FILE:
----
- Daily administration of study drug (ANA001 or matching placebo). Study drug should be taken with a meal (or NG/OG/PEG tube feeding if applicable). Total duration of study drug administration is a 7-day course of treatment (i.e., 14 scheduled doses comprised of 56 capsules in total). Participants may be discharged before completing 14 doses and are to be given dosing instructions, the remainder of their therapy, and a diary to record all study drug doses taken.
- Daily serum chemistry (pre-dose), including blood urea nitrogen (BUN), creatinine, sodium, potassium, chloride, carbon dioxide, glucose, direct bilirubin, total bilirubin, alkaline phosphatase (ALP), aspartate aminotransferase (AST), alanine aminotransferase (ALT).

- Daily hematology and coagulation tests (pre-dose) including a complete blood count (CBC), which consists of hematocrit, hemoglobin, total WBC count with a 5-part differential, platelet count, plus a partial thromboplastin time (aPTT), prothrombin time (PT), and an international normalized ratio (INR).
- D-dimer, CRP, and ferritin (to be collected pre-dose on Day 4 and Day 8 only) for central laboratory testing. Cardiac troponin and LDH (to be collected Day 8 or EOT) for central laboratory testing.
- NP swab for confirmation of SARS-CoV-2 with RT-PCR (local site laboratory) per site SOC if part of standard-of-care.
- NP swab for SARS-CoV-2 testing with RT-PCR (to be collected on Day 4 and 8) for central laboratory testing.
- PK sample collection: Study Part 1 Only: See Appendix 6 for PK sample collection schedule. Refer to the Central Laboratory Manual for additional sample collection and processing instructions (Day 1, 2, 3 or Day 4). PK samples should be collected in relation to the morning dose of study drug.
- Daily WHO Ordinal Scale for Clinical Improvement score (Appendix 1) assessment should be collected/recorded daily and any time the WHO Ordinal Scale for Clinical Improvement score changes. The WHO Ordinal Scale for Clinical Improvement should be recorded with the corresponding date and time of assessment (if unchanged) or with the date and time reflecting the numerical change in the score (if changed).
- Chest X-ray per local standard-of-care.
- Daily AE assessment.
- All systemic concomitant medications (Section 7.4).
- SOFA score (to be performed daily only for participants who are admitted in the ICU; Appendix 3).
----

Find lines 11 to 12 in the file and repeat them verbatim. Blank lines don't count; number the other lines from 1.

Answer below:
- All systemic concomitant medications (Section 7.4).
- SOFA score (to be performed daily only for participants who are admitted in the ICU; Appendix 3).